8. The Rakaia River Mouth

This was the start of moving upstream along the Rakaia River over several days. I am going to blog each part separately as there are so many photos. You wouldn’t believe how many I am taking, but it’s a great way to remember where we have been and what we’ve seen and done, even to remind us of some of our conversations with other people. I am only blogging a very few of the overall totals I’m taking!

We stayed for two nights at Rakaia Huts near the mouth of the Rakaia River. This was a great start to the river trip. The community here seems close knit and active and best of all down-to-earth. It had a really good feeling about it.

Lots of sandstone, conglomerate, quartz and jasper pebbles to be found on the beach – and that’s Kevin walking along in the background.
Hello Batman!
Juvenile shags/cormorants – I think they are Spotted Shags but I’m no expert.
The very fine dust goes puff! puff! with every step. The mud patches around here are so dry – while some are cracked across the surface you can still walk across them, but ones like this have gone a step further and become loess.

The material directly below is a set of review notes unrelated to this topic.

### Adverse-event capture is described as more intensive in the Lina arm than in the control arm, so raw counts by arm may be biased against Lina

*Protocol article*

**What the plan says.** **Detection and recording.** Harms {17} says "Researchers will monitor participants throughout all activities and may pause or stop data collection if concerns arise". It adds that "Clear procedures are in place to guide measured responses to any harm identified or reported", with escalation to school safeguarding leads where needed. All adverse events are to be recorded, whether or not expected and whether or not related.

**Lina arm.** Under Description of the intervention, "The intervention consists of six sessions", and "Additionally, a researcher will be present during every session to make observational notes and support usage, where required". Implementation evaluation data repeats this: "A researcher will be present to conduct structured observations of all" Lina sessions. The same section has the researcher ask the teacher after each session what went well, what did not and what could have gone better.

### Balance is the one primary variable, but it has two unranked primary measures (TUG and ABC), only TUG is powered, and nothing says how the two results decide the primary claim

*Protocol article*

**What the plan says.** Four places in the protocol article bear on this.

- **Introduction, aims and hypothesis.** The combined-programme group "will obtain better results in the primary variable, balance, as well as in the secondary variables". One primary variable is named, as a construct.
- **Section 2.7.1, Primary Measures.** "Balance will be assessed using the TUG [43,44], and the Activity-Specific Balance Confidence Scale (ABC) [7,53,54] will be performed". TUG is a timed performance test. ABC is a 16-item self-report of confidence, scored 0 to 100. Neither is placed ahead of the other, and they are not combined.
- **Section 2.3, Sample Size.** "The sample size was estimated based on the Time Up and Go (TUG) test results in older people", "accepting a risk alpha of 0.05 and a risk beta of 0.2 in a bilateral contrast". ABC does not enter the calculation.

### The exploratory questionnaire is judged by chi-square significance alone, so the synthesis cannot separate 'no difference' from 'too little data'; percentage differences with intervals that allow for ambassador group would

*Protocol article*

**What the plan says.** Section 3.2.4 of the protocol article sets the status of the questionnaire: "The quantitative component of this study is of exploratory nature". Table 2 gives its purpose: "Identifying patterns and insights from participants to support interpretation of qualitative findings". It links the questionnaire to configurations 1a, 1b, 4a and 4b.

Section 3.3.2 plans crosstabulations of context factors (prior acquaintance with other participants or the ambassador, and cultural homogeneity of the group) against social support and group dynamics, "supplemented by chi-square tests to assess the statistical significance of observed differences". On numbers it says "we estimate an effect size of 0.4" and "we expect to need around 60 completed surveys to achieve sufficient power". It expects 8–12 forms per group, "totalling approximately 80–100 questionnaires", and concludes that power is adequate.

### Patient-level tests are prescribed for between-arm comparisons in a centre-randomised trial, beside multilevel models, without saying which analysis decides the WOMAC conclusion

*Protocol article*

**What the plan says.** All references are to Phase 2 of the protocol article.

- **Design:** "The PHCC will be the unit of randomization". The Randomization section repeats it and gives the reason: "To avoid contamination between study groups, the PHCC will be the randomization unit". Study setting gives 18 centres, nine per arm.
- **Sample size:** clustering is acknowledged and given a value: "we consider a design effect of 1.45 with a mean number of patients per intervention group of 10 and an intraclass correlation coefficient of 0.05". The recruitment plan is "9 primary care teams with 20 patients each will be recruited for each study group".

Many people were making the most of Waitangi Day to go fishing for salmon and trout. One man said there used to be two river mouths but now there’s just one due to less water in the river – a combination of hotter summers and water being drawn off for irrigation over the Canterbury Plains. There’s about 72 cubic metres of flow (cumecs) in the Rakaia River today. He said the mouth can move with one good storm depending which way the shingle is tossed. Wow! Another man told me that the day was being terrible for fishing and hardly anyone was making catches. The water was roughed up with a weather front. Yesterday would have been perfect – but yesterday wasn’t a public holiday (I did feel sympathy but couldn’t help laughing either). He said that 90% of the fish are caught by 5% of fishing folk – I bet this is true!
The fresh river water runs into the sea, creating wave tossing! You can see the marked difference in the colours of the waters.

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